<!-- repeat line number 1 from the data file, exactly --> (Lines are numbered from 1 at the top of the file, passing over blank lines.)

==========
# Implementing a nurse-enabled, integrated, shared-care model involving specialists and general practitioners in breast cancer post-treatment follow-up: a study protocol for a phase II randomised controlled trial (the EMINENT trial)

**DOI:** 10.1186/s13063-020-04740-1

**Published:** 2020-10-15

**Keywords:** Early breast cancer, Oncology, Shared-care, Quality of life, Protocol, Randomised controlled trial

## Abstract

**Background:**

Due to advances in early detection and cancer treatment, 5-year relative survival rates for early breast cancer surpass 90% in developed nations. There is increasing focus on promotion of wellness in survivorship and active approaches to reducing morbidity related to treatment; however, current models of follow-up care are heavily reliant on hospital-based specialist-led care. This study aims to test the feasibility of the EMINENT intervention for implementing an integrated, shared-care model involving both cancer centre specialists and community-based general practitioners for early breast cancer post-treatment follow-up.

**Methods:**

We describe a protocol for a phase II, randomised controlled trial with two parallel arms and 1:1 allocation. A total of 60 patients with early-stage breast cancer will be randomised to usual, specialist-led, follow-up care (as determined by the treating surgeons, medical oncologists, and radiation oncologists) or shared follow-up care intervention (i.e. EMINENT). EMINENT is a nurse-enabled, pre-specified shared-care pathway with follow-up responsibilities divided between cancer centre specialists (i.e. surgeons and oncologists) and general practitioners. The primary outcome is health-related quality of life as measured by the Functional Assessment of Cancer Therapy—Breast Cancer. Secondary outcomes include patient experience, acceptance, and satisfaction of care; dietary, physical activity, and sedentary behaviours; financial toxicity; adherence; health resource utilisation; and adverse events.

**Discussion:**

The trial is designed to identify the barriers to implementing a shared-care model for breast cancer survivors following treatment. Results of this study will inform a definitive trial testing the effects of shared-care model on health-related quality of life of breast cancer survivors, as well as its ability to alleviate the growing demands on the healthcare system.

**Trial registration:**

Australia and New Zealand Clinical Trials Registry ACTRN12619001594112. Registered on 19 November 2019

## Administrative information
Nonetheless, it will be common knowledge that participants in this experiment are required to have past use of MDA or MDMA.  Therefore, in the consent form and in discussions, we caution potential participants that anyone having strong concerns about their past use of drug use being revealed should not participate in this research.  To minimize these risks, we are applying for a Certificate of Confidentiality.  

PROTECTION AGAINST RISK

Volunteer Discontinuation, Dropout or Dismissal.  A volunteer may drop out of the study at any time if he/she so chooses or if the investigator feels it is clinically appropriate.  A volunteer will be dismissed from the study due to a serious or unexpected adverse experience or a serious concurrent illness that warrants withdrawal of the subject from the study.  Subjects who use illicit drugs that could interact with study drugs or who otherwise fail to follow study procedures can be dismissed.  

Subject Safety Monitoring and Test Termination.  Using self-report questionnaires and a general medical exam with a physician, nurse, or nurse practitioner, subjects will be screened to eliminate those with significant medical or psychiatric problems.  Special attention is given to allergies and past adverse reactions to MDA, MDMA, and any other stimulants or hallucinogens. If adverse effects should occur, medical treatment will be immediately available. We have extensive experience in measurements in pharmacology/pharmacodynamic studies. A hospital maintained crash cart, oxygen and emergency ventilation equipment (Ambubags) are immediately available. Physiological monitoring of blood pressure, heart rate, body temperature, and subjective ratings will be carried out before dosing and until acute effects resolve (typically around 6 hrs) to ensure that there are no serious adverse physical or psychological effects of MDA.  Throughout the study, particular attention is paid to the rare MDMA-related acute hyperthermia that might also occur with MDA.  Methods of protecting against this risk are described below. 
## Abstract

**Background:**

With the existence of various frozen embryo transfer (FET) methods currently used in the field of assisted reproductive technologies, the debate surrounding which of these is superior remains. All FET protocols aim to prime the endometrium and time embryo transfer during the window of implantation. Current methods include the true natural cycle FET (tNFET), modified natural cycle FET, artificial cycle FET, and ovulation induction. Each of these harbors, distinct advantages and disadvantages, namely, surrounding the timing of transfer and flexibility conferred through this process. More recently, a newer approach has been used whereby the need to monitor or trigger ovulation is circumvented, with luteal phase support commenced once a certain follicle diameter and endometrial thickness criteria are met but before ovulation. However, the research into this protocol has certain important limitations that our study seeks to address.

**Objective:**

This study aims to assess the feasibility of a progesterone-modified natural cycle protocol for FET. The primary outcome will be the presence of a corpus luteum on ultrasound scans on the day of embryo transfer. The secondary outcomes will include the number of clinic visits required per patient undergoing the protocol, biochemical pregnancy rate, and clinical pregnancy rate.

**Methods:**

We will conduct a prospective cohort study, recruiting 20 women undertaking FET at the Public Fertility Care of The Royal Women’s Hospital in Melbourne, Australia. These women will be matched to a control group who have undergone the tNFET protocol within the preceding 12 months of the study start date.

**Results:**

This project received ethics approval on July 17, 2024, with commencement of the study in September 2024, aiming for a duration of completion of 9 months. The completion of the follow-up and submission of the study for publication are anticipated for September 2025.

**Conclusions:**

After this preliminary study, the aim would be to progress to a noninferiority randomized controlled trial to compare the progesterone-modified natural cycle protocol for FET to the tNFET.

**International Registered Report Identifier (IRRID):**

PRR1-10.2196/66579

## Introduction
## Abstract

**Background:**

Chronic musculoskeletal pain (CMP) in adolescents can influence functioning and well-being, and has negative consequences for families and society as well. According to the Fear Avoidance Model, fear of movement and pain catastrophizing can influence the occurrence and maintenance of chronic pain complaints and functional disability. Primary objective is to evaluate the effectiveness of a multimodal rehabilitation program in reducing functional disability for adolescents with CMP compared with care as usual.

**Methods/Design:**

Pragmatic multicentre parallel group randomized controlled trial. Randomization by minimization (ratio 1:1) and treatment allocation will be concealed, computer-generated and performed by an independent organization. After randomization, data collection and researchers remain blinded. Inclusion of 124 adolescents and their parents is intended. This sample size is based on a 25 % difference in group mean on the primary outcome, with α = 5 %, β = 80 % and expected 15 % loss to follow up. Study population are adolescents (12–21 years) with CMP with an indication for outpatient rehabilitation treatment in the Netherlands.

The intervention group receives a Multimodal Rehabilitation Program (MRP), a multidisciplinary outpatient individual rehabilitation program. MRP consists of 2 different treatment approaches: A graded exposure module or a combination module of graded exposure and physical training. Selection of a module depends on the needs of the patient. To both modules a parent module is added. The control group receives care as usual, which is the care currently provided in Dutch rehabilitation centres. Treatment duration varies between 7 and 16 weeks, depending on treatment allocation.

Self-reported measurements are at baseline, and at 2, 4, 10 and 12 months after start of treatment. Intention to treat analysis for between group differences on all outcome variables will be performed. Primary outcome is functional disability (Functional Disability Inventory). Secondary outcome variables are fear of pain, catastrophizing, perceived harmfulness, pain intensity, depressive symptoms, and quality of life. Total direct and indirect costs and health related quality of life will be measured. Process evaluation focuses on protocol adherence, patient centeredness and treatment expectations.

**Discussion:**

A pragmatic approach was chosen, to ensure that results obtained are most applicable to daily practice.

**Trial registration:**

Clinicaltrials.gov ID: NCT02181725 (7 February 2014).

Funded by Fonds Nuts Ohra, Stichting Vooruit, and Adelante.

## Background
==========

# Implementing a nurse-enabled, integrated, shared-care model involving specialists and general practitioners in breast cancer post-treatment follow-up: a study protocol for a phase II randomised controlled trial (the EMINENT trial)